The Dreyfuss affair
Showbiz - A star exiting stage left is nothing new for the West End, writes David Benedict, but losi
Hands up who saw Roger Moore's musical theatre debut in Andrew Lloyd Webber's Aspects of Love? What? You didn't know that the un- disputed king of the arched-eyebrow school of acting was a song'n'dance man? Well, you would be right. Moore's scheduled appearance in 1989 didn't go according to plan. Citing his difficulties with "the technical side of singing", he withdrew during rehearsals. In other words, the recent departure of Richard Dreyfuss from the British premiere of Mel Brooks's Broadway smash The Producers is not exactly unprecedented.
Lloyd Webber has suffered more than most in this regard. Despite creating the role of the tyrannical star Norma Desmond in the original London pro-duction of his Sunset Boulevard, Patti LuPone won a million-dollar settlement when her contract was terminated, which meant that she didn't repeat the part for Broadway.
And there was more where that came from. Glenn Close turned out to be Broadway's Norma, a role she had played to huge acclaim in the LA production. So who would replace her as she headed for the opposite coast? Step forward, Faye Dunaway. She, alas, turned out to be suffering from Roger Moore syndrome. Lloyd Webber and his Really Useful Group decided that, despite singing lessons during rehearsals, Dunaway didn't cut the mustard musically. A week before opening, she and the show were axed. Dunaway responded with a 37-page lawsuit that resulted in a hefty out-of-court settlement.
Less litigiously, Lloyd Webber's leading lady luck faltered as far back as 1981, when Judi Dench tore her Achilles tendon during rehearsals for the premiere of Cats. She returned to rehearsals on crutches, with her leg in plaster, but fell again and was forced to withdraw. Her replacement was the little-known Elaine Paige, who sang "Memory" at the climax of the show and became a star.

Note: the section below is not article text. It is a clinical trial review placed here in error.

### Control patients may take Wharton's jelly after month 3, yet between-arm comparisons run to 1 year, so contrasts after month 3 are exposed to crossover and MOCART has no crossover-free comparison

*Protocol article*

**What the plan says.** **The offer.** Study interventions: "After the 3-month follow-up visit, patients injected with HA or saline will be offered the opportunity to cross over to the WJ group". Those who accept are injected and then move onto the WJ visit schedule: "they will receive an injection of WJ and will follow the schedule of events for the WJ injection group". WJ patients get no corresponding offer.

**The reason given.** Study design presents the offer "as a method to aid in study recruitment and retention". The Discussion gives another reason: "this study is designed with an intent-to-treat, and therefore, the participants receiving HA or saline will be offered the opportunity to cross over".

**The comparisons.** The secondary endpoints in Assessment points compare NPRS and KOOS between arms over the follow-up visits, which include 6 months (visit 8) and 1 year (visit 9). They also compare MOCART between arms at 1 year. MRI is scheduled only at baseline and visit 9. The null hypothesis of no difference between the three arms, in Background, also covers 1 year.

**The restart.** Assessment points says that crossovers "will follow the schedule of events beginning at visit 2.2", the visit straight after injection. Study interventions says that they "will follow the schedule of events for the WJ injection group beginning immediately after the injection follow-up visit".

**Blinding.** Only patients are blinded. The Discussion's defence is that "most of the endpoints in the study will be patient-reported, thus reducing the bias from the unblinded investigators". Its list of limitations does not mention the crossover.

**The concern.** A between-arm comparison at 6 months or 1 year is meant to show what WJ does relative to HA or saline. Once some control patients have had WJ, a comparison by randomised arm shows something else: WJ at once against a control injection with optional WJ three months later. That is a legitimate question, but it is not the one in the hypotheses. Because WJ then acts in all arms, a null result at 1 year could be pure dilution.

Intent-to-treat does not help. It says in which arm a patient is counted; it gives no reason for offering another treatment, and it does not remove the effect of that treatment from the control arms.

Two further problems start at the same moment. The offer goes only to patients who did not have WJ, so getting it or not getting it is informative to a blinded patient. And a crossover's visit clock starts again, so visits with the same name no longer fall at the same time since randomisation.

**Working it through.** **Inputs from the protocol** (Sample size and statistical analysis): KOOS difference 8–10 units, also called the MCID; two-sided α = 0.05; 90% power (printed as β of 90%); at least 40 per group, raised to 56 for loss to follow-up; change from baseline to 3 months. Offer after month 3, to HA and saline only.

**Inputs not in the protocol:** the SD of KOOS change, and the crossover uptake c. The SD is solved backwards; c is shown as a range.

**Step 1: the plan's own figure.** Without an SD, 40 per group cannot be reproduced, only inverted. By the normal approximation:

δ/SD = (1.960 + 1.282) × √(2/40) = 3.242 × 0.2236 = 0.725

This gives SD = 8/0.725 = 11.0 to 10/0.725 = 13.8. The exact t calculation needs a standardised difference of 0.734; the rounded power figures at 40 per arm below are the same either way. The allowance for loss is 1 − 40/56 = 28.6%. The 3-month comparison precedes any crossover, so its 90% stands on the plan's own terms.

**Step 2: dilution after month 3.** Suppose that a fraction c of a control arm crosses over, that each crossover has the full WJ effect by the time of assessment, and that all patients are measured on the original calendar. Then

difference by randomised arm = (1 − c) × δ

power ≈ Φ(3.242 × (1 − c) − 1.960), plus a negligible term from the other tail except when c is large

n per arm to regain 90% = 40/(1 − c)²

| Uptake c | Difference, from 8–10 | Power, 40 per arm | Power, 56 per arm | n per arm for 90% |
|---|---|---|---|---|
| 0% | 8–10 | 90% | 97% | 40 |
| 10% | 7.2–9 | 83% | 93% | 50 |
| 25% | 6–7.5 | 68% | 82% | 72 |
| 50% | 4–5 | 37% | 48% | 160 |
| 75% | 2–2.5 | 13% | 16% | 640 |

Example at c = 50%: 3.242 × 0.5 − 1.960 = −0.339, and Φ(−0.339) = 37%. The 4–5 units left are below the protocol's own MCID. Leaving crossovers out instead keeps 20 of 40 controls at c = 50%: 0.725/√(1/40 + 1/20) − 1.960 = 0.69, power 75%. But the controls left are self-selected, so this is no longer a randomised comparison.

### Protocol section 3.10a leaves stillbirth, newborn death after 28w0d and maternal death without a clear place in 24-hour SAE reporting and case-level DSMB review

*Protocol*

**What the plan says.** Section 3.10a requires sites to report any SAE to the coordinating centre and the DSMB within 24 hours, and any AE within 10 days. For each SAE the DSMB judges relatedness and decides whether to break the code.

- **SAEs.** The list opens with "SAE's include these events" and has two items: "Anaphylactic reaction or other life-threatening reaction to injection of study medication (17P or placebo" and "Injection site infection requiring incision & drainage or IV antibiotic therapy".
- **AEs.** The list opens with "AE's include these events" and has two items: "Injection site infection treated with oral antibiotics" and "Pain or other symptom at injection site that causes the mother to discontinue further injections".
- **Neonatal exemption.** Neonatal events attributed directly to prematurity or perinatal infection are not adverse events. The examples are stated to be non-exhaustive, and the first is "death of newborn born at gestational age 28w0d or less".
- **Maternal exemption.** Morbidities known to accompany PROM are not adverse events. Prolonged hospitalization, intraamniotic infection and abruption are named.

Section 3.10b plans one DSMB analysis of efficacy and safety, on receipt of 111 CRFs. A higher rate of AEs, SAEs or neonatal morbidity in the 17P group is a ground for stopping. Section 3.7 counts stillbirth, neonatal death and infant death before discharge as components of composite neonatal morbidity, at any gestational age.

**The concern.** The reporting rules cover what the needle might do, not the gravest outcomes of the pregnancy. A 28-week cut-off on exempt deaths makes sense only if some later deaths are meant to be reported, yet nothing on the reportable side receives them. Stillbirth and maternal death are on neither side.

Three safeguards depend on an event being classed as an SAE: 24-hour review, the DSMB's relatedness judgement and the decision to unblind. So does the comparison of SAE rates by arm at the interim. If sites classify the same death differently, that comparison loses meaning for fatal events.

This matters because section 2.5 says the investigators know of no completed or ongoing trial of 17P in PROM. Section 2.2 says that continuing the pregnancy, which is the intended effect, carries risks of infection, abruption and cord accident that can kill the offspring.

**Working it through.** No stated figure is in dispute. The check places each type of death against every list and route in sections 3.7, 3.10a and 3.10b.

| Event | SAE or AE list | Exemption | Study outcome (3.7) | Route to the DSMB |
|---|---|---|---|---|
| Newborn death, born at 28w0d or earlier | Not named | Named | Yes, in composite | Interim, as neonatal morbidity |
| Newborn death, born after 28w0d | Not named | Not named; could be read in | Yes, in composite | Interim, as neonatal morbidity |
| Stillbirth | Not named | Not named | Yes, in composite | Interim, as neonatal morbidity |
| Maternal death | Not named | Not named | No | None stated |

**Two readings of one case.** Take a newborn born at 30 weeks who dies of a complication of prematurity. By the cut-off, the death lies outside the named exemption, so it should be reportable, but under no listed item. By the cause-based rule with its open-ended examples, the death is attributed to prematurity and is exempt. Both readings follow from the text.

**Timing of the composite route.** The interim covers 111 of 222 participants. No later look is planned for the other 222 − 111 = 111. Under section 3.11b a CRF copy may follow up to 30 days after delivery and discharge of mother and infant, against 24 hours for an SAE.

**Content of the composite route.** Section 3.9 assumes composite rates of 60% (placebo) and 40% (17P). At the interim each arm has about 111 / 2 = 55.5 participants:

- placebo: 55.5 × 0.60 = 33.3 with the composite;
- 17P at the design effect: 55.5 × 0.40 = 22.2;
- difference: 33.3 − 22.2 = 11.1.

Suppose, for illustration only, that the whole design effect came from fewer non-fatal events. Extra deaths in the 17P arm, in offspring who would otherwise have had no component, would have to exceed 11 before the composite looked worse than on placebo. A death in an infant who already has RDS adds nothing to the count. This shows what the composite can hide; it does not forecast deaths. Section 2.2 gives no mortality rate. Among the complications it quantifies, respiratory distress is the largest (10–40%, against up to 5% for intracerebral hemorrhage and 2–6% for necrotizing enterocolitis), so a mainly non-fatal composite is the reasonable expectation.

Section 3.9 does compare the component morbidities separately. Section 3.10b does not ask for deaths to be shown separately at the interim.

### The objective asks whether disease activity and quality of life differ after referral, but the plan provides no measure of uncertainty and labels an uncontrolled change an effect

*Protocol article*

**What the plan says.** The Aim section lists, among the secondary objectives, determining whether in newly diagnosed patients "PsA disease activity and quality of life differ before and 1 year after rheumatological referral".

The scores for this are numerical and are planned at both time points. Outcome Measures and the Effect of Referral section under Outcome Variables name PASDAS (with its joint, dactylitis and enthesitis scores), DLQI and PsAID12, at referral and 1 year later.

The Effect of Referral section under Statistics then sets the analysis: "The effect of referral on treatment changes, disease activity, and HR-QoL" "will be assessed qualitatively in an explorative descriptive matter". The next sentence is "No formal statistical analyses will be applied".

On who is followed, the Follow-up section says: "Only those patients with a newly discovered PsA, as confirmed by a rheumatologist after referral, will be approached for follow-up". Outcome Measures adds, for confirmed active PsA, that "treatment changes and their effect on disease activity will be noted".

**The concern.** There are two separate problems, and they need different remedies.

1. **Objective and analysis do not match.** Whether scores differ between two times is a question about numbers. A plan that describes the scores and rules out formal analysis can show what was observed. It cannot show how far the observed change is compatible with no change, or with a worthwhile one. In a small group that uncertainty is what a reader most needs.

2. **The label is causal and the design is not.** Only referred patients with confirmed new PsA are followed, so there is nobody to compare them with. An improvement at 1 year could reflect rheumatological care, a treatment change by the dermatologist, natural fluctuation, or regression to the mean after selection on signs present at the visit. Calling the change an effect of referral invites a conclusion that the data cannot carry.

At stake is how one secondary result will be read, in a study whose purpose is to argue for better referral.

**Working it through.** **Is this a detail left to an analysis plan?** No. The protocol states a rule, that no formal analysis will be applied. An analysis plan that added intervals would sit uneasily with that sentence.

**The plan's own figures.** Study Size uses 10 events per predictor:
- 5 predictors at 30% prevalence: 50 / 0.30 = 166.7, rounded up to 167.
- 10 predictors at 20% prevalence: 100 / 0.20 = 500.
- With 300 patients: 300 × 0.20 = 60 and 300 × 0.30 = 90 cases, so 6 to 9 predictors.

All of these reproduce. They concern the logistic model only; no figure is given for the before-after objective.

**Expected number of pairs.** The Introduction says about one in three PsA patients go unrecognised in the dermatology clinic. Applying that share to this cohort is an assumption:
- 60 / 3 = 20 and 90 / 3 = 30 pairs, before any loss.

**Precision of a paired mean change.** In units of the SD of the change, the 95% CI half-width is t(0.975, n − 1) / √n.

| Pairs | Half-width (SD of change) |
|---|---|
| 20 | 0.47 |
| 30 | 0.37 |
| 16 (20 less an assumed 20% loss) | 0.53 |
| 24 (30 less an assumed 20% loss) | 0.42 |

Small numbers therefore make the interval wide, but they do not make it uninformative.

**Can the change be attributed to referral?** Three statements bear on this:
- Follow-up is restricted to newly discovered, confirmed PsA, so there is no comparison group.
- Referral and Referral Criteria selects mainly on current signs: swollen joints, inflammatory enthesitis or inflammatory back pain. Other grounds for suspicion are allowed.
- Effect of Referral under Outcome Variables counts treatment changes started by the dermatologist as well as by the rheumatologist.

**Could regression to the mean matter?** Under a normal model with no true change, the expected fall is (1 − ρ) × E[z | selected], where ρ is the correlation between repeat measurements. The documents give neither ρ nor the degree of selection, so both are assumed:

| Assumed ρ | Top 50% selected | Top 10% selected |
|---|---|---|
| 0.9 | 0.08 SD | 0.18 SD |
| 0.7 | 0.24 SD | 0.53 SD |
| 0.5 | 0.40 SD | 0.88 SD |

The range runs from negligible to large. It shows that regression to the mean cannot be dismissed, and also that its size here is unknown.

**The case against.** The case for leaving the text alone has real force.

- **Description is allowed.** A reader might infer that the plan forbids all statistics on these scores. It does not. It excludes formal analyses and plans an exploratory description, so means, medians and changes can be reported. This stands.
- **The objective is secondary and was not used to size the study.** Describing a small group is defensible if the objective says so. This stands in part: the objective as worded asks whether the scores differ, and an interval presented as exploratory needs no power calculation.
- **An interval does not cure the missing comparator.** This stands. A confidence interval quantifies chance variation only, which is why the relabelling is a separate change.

Commercial theatre, like cinema, has always traded on "marquee names": actors with careers big and bold enough to shift serious numbers of tickets. But Cats was a mould-breaker. Its ethos was reflected in its poster design, which eschewed star billing, opting instead for the now world-famous logo of a silhouetted dancer in a gleaming pair of cat's eyes against a black background. The image announced in no uncertain terms that the show itself was the star.
These days, however, producers are generally too nervous to play that game. Musical theatre is expensive. Ignoring pre-production costs of sets, costumes and rehearsals, not to mention marketing, theatre rental, general running costs, royalties and VAT, the weekly wage bill alone is enough to induce nightmares: all those leading players, plus chorus, plus musicians. And then there's the whole business of show: musicals demand a grandeur, and spectacular ones often have as many (if not more) people backstage than on-stage. Disney's Beauty and the Beast needed eight wig dressers at every performance.
Therefore, despite winning a record-breaking 12 Tonys on their musical's deliriously successful Broadway run (it opened on 19 April 2001 and is still going strong), the producers of The Producers felt they needed a name to open in London to protect their serious investment. It's a case of stardom as insurance policy. So instead of hiring a tried and trusted musicals man, they drafted in Dreyfuss, even though his track record in the West End is far from impressive. In 1999, he terminated his sole British stage engagement barely two months into a less than warm-ly received revival of Neil Simon's The Prisoner of Second Avenue, citing earlier film commitments.
The depressing side to all this is the tendency of producers to look for talent in all the wrong places. Soap stars may be terrific on TV, but eight physically demanding performances a week can play havoc with an actor's health. The prosecution cites Martine McCutcheon's patchy appearance record in My Fair Lady.
The good news, however, is that Dreyfuss has been replaced by Nathan Lane, to whom many British theatregoers may respond "Who?". To New Yorkers, however, he was a bona fide stage star even before he created the leading role of finagling Max Bialystock in The Producers on Broadway. His whirlwind performance in the show cemented his reputation. The trouble is, he's going back to the States in January to film the role. Who will the producers turn to next?